Another juror has fallen by the wayside. It seems her nails had dried and her makeup was finally right and so she decided to go to Boston with her boyfriend for the weekend. She had a lovely face and a voice like a sharp tool. I’m glad for her departure because her entire opinion was going to be based on her low regard for The Angry Fat Girl. It’s almost like I care; not for the plaintiffs or the lawyers or even The Judge, though we did exchange a friendly glance during the preceding day’s session. It’s the concept. It’s flawed (wow is it flawed) but it’s decent. And not decent like it’s just ok; decent like it’s endearing.

At any rate, John, our Court Officer, does finally come around and leads us to The Court. He enters and closes the door. We are left in the hall for awhile during which time we decide that our case is very likely being settled out of court even as we stand there. Well not exactly stand there. Actually we shuffle back up the hall a few paces to the next courtroom. The door is open and we are taking a kind of professional interest in the proceedings. At length, John, our Court Officer, opens the door, gets the go ahead from The Judge and we file in.

The plaintiffs lawyer has his briefcase on the table and nobody has any papers out. It’s obvious that it is over. The Judge asks us if we want the good news or the bad news first. We all say “The good news” except for the twenty one year old juror who would prefer the bad news first. I’m sure this has meaning but there is no time to deliberate on it. The good news is that the parties have come to an agreement. The bad news is that we won’t be able to deliberate on this and thus bring it to conclusion. I must confess that up until this very moment, that bit of bad news would have fallen under my definition of good news. But that was a moment ago, and now, now I am inclined to agree.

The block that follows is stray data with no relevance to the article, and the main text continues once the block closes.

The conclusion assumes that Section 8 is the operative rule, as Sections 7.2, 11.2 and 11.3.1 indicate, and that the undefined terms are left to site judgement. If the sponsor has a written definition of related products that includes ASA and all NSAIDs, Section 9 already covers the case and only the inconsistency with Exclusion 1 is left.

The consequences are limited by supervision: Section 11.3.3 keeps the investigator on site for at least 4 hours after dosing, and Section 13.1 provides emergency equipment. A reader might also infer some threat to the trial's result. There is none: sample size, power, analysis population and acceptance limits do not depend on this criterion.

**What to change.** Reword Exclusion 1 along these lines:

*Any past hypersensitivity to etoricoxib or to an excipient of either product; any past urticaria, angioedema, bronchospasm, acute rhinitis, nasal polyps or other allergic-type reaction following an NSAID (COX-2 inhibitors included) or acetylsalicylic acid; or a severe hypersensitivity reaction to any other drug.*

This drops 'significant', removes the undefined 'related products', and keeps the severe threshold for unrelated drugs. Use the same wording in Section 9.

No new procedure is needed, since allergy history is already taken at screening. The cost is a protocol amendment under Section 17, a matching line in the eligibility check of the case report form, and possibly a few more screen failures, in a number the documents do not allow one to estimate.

More good news, she tells us, is that we have been an exceptionally fine jury. I believe this to be a transparent fabrication told to 99 percent of all juries. Still, it’s nice to have avoided the One Percenters. There is some levity as she notes that another juror has dropped out and I tell her that only the good looking ones are left. And then the really good news. Both lawyers want to meet with us to ask questions. Even the Court Secretary wants to be there. This is great because it will give us the opportunity to ask some questions of our own as well as decompress somewhat from this pressurized atmosphere. Not surprisingly The Angry Fat Girl speaks first. The shocker is that she asks us if she comes off too strong. I am equally shocked to find the group generally voicing support for her but then, we aren’t cruel. We let her know gently that this is the case but I doubt that it makes much impression. This is her nature; let it be. That said, in this new air, she actually seems likable and we are glad for her company. JFK Jr. asks the same question and gets a modestly more approving answer.

Then we cover some real meat. Tactics, and how certain ones work though they are transparent and others don’t, even when they are well cloaked. Who has credibility and why. Why some evidence was introduced and why some experts weren’t. The atmosphere can only be described as jovial. I tell The Court Secretary that it is a shortcoming of the system that jurors are not informed of the rules of examination and cross examination. It makes it more difficult to understand the tactics which are being used and it prevents jurors from mining out deliberate omissions.

JFK Jr. then closes in on several of the members and in a low, almost intimate tone asks again about how we viewed his performance. I see him more clearly now, not just as a professional polishing his delivery, but as an unwholesome contagion trading on his good looks and easy manner. However, his vanity is a useable tool and I use it for leverage. I ask him if he knows the other lawyers. He says that he has just met them but that the Spiky Haired Lawyer has already asked him to take a case. It’s almost too easy. I tell him to pass on this message. “Stop with the coat buttoning thing. It doesn’t work.”

Day #6 – St. Valentine’s Day Massacre

A Juror dropped out today. His kid was sick and there was no one else to look after the little tyke. That was the story; as generic as it was unconvincing. This has the happy consequence of bringing into the mix the one other person in the jury-room I feel like I can actually communicate with. He was the First Alternate; one of three backup jurors assigned for just this kind of occasion. He works in the field of Corrections. His name is George and I only mention it because the Religious Lady inflects his name the way “Weezy” did on the Jeffersons. To get it just right you have to tuck your chin in to your chest, make your cheek muscles tight and thrust out your lower lip. Were these two married, it would be ample grounds for divorce.